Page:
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A Love Story

Oh Michael Moore, why do you have to be such a rabble rouser? It seems like every movie you do is controversial and tackles heavy subjects in American politics. With Roger & Me you took on the corporations, Bowling for Columbine was about Gun Control, Fahrenheit 911-the war on terror, Sicko-the health care industry and now with your latest film, Capitalism: A Love Story you go out and take on one of the biggest issues of your career, the economy.

What are you trying to do Mike? Can’t you just leave well enough alone? Or are you seriously acting like the Beatles song and saying you want a revolution?

Say what you want about Michael Moore. Love him or despise him, one thing’s always apparent: he gets people talking. Usually a standard mouthpiece of the liberal left, Moore mostly plays the part of scapegoat for right-wing conservatives, and for the most part it’s deservedly so.

However with his latest film, Capitalism: A Love Story, Moore does something unique, at least for him, and speaks more from the middle. And by middle, we’re mostly talking about the middle class that has been decimated and beaten by the current economic landscape. Speaking for the common man is nothing new to Michael Moore, but Capitalism feels like his most non-partisan effort yet.

He’s not necessarily going after the Republicans, and he isn’t necessarily hailing the Clintons as the second coming. The antagonists in this film aren’t any politicians; they’re the banks and Wall Street and the major financial institutions that just last year were begging for a government hand-out. Moore is searching for the cause of our economic downfall of the last few years and he makes a good case for what he’s found.

Though his films are usually filled with arch humor, Capitalism is probably Moore’s least funny movie, especially when it comes down to the stories of the different families' plights he documents. These are salt of the earth types, real American families, and they all discuss how they’ve been effected by years of unregulated greed and financial misconduct.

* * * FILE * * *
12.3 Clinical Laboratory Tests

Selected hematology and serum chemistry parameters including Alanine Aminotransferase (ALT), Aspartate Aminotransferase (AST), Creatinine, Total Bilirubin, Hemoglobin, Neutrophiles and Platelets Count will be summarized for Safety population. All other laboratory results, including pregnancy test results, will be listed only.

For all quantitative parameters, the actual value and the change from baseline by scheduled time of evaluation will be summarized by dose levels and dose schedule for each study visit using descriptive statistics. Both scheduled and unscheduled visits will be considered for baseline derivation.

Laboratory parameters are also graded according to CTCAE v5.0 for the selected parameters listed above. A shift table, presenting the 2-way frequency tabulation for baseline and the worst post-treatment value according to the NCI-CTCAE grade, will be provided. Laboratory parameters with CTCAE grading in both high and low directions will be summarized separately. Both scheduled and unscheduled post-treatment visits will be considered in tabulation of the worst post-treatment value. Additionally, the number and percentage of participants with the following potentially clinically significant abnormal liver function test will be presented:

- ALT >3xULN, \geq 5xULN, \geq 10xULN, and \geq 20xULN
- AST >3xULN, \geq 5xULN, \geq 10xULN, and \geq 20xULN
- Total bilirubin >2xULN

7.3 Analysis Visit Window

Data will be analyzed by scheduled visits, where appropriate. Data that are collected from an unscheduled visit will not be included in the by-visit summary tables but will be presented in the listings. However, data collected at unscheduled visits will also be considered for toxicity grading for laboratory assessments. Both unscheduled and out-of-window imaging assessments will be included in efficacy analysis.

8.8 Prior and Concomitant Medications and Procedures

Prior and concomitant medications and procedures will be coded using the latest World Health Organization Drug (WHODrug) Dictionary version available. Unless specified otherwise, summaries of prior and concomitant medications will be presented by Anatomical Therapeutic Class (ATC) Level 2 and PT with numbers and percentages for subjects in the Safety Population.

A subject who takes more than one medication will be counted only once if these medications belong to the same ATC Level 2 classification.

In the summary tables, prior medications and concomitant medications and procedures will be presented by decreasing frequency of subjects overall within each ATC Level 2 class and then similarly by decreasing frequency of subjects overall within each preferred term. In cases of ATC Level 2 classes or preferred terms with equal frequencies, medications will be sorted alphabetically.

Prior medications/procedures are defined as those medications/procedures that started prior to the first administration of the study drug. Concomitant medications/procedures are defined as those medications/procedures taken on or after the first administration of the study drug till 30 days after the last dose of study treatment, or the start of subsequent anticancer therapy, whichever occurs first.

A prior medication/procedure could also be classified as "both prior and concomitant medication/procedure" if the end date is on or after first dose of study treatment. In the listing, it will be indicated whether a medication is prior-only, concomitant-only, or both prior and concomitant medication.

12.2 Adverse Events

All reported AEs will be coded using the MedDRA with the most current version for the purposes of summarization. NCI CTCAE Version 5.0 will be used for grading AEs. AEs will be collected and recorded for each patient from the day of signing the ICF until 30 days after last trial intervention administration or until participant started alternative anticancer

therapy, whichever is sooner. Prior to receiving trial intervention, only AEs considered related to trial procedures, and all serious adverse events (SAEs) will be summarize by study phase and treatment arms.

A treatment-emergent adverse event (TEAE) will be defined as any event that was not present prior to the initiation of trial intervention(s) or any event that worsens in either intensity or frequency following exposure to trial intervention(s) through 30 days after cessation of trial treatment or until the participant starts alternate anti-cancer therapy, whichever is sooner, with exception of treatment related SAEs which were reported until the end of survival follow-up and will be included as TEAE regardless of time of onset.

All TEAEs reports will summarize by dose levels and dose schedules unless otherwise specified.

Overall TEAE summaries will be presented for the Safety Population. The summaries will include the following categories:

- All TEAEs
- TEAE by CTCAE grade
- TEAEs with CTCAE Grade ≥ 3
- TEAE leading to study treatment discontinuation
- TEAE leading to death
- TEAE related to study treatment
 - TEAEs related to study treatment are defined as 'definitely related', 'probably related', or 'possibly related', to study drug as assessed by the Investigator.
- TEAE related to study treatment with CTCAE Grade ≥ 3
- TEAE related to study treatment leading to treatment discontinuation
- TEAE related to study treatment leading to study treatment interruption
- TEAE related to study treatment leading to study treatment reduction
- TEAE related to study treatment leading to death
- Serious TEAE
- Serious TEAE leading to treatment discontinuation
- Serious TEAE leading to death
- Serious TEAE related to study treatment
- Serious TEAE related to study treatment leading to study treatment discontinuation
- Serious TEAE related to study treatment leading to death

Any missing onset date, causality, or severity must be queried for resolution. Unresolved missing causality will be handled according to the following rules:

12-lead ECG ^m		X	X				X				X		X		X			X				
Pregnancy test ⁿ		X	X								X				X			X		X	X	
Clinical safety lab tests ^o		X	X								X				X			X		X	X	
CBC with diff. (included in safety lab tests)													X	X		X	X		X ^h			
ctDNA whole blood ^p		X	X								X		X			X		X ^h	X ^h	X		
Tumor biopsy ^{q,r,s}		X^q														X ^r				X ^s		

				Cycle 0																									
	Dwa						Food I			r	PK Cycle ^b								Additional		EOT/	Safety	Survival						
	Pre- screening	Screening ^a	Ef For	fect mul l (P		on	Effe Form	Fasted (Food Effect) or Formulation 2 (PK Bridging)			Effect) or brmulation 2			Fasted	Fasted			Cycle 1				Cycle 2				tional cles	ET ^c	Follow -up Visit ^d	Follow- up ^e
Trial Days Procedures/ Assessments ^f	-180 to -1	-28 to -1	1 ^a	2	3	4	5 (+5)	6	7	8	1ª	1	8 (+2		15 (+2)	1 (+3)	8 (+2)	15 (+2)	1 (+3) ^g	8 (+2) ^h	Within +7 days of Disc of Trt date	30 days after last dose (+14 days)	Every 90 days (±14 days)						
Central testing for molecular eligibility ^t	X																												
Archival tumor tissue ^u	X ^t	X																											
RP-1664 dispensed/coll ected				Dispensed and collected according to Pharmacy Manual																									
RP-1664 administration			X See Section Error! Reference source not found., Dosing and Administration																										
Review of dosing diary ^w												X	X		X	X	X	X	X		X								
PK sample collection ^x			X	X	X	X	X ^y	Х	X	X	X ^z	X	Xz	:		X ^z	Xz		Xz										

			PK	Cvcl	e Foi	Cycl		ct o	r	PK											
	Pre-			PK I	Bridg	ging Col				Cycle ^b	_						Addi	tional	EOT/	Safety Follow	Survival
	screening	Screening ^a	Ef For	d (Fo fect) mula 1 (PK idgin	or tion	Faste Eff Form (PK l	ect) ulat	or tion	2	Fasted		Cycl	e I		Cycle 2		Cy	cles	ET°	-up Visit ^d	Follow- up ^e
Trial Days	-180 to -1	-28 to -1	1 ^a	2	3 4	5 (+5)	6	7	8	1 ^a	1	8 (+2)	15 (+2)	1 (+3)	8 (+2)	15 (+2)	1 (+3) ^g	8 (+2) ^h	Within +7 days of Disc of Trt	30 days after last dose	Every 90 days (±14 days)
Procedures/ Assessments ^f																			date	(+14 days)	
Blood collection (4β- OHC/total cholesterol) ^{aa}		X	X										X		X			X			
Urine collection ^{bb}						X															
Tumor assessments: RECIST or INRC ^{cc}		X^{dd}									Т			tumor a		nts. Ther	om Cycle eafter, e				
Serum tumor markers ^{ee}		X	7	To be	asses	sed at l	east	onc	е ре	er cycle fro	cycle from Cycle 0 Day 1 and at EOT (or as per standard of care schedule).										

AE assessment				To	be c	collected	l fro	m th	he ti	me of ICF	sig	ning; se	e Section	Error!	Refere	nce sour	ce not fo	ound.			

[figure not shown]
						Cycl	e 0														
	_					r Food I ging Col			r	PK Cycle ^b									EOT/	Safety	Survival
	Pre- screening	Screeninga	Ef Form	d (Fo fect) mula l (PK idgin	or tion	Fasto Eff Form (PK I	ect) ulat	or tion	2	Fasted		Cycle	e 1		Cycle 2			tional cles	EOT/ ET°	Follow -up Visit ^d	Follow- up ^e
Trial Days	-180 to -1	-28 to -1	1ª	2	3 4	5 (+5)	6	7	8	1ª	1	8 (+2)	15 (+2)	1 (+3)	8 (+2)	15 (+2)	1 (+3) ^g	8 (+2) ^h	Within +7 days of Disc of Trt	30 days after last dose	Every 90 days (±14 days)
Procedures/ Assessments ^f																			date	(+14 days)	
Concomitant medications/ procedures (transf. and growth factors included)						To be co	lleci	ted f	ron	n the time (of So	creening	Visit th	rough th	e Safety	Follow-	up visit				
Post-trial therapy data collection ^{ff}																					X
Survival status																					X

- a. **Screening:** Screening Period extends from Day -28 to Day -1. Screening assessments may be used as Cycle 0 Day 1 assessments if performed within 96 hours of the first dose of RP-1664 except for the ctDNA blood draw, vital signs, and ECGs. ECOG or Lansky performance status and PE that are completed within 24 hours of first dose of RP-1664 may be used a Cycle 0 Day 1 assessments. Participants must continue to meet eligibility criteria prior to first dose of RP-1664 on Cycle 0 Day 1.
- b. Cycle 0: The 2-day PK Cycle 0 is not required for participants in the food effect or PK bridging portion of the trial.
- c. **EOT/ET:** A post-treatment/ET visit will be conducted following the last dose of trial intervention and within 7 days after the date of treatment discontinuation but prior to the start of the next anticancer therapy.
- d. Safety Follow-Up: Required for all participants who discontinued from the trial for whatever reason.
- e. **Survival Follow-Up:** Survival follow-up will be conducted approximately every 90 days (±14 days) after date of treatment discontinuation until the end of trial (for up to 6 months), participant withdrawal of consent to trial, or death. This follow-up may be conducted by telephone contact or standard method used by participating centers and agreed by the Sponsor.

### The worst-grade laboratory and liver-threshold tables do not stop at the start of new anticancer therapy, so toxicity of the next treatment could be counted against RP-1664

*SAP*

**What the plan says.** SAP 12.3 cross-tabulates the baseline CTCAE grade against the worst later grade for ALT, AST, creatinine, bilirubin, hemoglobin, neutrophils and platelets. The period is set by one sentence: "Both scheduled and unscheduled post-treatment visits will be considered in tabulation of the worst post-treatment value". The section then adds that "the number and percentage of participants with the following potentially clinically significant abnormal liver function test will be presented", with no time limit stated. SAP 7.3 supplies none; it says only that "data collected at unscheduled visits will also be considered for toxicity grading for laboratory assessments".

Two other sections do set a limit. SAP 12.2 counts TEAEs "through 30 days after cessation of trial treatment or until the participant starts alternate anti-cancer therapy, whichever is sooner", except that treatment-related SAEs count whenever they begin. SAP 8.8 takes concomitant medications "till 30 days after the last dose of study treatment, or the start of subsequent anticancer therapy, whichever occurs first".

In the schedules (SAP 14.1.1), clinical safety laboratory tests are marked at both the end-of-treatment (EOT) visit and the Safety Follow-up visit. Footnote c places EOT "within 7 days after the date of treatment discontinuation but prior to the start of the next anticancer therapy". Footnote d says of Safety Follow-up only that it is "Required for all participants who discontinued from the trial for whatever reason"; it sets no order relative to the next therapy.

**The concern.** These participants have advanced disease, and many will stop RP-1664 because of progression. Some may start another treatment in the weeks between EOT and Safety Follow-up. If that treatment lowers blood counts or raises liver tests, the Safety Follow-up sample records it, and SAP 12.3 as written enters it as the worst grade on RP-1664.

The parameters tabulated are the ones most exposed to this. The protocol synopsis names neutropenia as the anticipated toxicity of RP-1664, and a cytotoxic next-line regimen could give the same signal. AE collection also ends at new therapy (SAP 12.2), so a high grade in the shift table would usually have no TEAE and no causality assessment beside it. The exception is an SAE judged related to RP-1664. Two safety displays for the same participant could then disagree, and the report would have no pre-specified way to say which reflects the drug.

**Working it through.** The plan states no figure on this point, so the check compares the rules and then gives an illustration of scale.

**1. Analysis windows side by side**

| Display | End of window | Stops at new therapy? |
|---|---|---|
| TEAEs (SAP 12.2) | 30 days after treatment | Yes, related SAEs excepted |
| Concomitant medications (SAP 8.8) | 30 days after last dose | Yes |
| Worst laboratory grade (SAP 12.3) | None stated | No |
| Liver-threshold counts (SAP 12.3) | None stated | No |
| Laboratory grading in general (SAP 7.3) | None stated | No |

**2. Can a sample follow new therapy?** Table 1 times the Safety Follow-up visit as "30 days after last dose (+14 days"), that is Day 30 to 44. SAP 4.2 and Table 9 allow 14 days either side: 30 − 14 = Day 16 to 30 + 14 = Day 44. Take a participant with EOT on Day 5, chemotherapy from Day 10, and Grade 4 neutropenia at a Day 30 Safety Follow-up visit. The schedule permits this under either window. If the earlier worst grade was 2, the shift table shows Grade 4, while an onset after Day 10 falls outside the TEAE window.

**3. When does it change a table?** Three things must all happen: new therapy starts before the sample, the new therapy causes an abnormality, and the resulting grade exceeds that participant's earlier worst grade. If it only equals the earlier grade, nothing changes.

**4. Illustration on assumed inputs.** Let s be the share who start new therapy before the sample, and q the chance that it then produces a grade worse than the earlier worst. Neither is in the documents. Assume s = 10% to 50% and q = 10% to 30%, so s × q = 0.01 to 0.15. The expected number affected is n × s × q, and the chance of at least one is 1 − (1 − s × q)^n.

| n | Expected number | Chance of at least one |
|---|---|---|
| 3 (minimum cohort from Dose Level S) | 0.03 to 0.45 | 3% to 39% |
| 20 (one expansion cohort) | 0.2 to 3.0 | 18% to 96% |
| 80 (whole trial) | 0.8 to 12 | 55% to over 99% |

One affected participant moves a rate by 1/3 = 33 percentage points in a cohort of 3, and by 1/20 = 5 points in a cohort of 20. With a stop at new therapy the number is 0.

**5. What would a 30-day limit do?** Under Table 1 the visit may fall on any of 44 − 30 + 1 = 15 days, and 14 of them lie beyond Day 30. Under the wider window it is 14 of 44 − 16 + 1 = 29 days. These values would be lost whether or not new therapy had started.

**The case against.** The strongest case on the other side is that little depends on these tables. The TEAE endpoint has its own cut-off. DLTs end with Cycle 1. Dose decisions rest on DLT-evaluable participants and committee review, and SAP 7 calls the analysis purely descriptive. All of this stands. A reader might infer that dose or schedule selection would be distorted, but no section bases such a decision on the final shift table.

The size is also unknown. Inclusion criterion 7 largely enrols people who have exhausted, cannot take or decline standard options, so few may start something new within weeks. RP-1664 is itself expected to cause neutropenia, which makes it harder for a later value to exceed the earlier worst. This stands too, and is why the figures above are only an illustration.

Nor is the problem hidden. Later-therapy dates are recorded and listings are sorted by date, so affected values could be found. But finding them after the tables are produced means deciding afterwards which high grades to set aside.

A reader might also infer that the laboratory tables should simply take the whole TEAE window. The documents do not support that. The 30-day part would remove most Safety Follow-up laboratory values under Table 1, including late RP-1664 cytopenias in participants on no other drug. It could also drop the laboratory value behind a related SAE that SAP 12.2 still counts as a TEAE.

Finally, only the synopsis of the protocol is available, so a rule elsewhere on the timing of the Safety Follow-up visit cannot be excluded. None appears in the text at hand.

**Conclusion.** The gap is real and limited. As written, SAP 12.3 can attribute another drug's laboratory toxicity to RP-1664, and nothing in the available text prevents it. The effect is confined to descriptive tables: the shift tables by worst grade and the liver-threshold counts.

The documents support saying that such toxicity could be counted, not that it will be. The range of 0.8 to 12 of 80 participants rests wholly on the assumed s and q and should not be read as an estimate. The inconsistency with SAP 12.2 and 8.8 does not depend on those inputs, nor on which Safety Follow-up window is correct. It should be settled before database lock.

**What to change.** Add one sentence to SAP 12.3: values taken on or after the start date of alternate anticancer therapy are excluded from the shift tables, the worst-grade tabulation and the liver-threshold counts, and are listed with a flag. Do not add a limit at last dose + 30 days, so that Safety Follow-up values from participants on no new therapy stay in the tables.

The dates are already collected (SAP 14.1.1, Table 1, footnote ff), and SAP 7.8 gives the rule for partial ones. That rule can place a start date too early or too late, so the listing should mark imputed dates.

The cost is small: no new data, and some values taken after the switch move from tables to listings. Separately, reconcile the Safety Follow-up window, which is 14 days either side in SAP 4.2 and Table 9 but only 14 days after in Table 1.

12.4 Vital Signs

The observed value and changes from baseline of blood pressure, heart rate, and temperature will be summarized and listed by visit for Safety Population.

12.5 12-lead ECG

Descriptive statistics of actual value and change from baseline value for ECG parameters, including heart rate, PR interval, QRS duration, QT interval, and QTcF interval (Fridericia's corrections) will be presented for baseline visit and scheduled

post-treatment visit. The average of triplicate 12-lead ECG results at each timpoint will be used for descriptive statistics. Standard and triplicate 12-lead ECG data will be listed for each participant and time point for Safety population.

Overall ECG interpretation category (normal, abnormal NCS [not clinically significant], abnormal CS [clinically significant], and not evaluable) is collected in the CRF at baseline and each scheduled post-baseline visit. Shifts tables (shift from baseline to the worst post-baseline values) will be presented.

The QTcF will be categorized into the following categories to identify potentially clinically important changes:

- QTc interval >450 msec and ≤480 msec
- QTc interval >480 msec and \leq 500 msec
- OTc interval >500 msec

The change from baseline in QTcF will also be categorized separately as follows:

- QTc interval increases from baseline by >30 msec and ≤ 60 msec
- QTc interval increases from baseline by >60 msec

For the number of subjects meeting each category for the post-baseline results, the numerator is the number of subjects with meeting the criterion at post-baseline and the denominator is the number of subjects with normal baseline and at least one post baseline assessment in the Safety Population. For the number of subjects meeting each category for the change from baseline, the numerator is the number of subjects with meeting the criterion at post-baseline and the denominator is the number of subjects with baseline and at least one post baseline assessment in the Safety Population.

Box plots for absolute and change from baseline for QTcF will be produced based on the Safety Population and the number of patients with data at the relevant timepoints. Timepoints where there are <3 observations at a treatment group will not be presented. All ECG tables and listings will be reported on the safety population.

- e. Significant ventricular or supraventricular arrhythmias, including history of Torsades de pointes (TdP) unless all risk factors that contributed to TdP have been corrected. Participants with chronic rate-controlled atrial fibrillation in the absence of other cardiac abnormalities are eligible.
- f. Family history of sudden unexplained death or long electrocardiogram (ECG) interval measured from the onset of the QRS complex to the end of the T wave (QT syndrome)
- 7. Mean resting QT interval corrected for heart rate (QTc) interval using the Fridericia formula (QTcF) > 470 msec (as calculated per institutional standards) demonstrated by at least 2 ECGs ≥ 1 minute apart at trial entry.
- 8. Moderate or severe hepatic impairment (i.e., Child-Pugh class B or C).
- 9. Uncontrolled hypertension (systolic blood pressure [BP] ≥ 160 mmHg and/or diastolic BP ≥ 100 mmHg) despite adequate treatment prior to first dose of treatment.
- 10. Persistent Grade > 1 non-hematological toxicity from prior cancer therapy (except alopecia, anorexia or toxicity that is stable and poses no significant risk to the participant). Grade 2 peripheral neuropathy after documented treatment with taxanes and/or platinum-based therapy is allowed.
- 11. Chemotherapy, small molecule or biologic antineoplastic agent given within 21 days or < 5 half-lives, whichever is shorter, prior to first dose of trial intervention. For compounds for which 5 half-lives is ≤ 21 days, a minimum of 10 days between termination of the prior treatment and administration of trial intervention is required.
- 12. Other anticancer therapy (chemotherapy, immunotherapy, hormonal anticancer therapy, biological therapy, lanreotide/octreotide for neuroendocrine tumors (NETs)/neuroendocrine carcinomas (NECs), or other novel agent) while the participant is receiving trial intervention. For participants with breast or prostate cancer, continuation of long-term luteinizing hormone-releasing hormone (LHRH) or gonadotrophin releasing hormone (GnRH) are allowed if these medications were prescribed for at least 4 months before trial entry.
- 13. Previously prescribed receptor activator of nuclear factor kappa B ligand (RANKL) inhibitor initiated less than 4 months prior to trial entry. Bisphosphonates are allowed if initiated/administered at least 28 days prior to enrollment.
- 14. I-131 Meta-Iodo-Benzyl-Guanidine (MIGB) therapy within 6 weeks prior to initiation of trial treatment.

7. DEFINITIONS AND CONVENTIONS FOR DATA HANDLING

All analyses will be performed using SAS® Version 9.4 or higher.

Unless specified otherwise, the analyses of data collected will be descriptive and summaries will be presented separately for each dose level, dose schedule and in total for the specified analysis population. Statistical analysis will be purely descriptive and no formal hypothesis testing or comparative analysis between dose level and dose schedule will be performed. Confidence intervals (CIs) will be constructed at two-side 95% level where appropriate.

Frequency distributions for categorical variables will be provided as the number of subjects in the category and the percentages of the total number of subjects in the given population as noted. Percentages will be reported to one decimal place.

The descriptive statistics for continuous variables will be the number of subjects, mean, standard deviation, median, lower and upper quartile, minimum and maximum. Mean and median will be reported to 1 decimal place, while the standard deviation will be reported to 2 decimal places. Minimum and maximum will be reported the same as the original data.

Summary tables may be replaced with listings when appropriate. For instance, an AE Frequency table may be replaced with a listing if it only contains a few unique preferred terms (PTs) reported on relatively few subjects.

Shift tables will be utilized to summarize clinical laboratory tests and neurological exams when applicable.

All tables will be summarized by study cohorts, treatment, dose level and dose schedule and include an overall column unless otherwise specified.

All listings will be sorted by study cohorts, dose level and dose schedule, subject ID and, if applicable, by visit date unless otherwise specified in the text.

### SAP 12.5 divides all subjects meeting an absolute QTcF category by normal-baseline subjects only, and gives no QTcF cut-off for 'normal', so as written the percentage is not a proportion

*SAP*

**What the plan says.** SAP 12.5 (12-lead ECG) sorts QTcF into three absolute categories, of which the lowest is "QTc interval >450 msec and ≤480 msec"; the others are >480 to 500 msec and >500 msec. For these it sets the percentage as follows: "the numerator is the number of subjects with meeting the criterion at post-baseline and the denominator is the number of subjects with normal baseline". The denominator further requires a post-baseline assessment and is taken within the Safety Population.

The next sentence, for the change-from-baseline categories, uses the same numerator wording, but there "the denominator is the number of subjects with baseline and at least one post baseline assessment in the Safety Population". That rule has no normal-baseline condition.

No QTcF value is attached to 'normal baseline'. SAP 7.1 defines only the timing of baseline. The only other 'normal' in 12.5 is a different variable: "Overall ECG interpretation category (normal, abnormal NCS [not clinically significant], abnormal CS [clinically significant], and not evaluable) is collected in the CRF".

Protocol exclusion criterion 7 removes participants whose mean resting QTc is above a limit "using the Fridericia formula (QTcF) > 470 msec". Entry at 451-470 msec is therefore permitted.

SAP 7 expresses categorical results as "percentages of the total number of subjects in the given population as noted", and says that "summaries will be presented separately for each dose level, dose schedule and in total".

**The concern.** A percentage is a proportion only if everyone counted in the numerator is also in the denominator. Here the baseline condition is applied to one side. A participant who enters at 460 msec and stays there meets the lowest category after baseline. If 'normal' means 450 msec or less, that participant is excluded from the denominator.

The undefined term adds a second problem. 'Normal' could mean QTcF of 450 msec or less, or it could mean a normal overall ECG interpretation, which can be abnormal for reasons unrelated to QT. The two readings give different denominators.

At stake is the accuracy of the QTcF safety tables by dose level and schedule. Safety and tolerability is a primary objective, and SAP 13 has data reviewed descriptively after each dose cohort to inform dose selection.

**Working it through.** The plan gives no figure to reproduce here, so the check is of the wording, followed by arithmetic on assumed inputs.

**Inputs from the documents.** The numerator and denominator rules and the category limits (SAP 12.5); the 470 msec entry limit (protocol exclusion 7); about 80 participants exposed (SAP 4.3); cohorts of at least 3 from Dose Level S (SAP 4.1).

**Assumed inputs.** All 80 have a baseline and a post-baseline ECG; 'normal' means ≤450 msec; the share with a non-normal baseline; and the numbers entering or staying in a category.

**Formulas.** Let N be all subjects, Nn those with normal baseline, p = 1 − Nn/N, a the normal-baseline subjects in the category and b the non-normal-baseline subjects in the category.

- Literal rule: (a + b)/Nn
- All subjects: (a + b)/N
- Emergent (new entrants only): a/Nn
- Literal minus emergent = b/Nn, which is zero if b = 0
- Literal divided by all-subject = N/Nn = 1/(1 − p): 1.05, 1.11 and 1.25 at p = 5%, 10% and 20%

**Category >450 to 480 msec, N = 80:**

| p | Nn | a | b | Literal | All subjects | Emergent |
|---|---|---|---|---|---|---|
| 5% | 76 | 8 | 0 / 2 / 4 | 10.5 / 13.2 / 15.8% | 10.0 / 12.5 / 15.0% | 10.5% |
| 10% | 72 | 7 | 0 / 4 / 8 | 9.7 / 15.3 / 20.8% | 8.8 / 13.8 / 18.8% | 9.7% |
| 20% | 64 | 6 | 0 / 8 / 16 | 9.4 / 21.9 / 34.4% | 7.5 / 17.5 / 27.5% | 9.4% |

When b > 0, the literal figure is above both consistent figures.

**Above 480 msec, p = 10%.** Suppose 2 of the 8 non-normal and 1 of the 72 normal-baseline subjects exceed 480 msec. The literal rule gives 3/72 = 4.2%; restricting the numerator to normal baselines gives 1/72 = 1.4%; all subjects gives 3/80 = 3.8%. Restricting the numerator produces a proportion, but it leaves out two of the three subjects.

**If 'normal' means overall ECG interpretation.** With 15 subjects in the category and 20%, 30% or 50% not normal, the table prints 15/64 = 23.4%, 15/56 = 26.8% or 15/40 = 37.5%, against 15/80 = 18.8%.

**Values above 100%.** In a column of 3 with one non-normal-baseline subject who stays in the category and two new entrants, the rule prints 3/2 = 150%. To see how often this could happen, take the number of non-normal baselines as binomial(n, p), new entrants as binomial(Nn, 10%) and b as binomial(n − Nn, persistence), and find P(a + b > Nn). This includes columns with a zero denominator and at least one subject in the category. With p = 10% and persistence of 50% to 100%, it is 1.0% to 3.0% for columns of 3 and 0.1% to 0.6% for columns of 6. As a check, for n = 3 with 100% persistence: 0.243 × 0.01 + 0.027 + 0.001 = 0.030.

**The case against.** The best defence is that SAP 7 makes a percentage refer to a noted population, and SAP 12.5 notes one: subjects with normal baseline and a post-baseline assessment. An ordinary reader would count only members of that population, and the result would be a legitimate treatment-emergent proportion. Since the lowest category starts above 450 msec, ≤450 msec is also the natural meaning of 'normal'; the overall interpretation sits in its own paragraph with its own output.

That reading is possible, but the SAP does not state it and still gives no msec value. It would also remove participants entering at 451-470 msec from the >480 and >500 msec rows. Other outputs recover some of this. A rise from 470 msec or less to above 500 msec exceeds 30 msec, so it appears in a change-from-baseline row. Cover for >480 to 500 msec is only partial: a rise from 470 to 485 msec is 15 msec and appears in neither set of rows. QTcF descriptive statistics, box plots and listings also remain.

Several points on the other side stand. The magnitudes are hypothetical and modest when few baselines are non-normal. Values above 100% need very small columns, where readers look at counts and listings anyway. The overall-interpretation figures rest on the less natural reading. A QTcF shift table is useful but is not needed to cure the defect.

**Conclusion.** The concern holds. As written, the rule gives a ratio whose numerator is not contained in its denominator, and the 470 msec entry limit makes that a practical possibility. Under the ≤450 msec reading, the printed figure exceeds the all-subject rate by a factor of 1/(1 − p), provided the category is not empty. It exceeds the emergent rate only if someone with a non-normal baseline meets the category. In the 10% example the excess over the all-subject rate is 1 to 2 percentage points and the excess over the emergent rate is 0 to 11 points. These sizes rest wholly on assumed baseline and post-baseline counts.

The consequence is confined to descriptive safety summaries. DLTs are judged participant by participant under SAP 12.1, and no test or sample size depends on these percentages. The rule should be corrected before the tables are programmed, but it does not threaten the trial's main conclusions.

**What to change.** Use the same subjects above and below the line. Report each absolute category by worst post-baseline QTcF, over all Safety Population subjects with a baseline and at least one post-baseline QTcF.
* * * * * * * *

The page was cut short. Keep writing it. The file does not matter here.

Moore also expands on how good things used to be and how that since things have changed that it might now be impossible to change back.

Capitalism is a finely crafted expose and it quite possibly could be Moore’s best work yet. Whereas Sicko was slow and blaming, Capitalism is still long, but just full of information, heartbreak and anger. Looking at it from just a film-making standpoint, taking all politics out of the piece, it’s a strong, powerful documentary that creatively makes its points and moves smartly.

It’s also very personal, probably Moore’s most personal journey since 1989’s Roger & Me. Featuring lots of old, super 8 film of a young Michael and his family, Moore opens up and shows that even though he’s a successful film maker he and his family also bear the scars of Capitalism’s grasp.

Capitalism is a jarring film, one that’s intended to make the average American angry and upset. In it, Moore once again makes strong claims against Wall Street and how greed, money, corruption and power have taken over the very spirit of Democracy. It’s also that spirit that he’s trying to rekindle inside every average American who can only sit back and watch to instead stand up and revolt and he evens shows what happens to a family who does just that.

The film is not without fault. While Moore touches on the responsibilities of the government and the financial institutions, he fails to focus much on personal responsibilities. One could argue that when seeing certain personal stories of some of the people in this documentary, that Moore talks very little about the people’s personal responsibility. Maybe some of the problems these people are facing are of their own doing. However, if there’s a person with any compassion for humanity, they’d have a hard time dismissing the American family who lose the legacy farm in foreclosure.

So Michael Moore, it looks like you did it again. You got America talking again and this time hopefully they’re thinking, too. Except this time you might have more people listening to you, considering that when it comes down to money and the bad economy, it doesn’t just affect Democrats but Republicans as well.

Capitalism: A Love Story is a strong movie and a powerful call to arms and like that Beatles’ song, you say you want a revolution and with this movie, who knows Mike, you just might get it.

Lon Lopez

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